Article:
vRO Composite Types

I have used vRO for quite some time, yet I have never really had a need to use Composite Types – until recently! This vRO feature is pretty cool and allows you to create arrays which can be polled by a Workflow and what is really a benefit for me is that allow you to minimise the amount of WFs needed or even the amount of input parameters into a Workflow.

I am a real advocate of using configuration files in vRO, and as anyone who attended my Glasgow VMUG session will (hopefully) remember that these are used for global settings which mean we don’t need to update individual Workflows if we point to these central configuration files. So where do Composite Types fit in here? Well recently I had a requirement around DNS information which had potential to impact manageability of Network Profiles in vRA. The requirement was around how DNS information would be added to a VM during deployment depending on things like location or operating system. Using vRA out the box IPAM meant that in order to achieve this I would have to create many profiles just to map different DNS info and then resolve complexity of splitting the IP ranges within the Profiles. An alternative way to meet this requirement along with making it easy to manage and fulfill any need to grow as more sites where added was composite types!

Lets have a look at how its done:

I was able to take advantage of an already existing AD related config file, so I added a new attribute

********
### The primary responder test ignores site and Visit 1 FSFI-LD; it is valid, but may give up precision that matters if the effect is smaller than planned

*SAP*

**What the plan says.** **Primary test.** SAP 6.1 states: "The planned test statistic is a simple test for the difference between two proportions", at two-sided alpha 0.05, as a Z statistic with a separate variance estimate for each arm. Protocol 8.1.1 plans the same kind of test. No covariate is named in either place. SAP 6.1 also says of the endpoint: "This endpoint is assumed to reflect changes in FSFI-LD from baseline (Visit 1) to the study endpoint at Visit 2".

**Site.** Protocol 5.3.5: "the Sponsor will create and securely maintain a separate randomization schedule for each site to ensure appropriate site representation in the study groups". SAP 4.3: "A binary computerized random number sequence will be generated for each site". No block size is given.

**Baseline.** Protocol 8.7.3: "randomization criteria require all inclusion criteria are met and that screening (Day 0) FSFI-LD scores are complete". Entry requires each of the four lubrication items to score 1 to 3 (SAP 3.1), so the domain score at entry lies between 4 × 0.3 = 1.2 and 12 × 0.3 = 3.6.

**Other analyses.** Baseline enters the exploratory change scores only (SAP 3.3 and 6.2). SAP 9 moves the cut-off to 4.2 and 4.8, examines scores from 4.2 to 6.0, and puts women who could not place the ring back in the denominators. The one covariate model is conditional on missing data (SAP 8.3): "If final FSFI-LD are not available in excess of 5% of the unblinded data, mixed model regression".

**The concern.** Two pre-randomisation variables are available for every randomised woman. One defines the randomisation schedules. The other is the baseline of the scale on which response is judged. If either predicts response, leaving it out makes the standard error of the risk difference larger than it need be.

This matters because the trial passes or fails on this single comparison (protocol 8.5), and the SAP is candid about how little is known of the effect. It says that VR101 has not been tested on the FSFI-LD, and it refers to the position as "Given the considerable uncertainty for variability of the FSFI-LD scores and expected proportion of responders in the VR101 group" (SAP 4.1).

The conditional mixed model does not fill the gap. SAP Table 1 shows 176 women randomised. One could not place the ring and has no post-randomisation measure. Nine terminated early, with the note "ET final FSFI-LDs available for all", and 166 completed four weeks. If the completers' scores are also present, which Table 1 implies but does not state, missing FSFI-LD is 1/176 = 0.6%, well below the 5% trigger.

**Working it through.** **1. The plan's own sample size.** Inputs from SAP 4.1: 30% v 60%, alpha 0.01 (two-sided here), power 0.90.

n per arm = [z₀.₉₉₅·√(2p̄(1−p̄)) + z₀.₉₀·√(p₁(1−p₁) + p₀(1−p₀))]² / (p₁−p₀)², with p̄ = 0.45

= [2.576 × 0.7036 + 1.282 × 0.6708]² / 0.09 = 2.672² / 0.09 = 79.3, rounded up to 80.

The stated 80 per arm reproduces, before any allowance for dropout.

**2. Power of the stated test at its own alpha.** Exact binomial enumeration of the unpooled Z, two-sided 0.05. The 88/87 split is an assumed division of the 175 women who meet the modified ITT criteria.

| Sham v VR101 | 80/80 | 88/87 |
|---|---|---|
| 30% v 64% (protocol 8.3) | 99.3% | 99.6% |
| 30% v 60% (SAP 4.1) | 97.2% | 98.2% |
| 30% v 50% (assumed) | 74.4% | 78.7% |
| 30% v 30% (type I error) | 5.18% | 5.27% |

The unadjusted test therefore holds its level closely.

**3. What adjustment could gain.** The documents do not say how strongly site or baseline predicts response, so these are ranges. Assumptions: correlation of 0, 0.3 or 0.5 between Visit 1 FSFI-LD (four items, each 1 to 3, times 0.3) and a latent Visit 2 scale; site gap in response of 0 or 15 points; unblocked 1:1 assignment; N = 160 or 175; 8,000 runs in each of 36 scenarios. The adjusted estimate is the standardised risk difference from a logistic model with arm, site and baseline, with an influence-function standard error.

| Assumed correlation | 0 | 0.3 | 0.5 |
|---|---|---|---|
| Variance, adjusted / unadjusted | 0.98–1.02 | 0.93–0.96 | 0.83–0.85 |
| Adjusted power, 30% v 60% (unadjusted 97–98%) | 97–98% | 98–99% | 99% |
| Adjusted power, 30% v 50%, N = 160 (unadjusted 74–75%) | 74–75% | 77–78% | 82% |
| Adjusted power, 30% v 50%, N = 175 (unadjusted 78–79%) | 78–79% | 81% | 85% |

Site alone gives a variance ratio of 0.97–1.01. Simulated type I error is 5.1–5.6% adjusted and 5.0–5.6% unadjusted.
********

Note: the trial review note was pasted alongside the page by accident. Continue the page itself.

and gave it a name

I then clicked on “Array Of” and the click “Define composite type…”

Finally, I give it a Type Name, and select my fields and set teach type to string

Once that’s complete, I now have myself a nice list of domains and related information (note this is obviously test info at the moment)

Great, so what now? Well I need to integrate this into my workflow for a start.  I already had the domain, OS and location as part of the payload from the users request via the portal so I could take this and make a script to match these and return the correct DNS information. Lets create a new workflow to test. Lets name it DNSTest

Once created, lets create a new attribute to use our composite type. Click to add the new attribute and give it a name. Then click on “string” under the type column. When the selection box pops up then ensure you click “array of” and then search the filter for the composite type you created

Now click on the 2 small arrows to link our configuration file

Now lets add our input parameters

and next we can add a new scriptable task to try and extract the information we need

Finally, lets give the WF a try and see what we get….woohoo success

So, a quick intro to composite types but I think they are pretty cool and useful if you dont want to be querying a external DB. Hopefully you will find some good use from them too.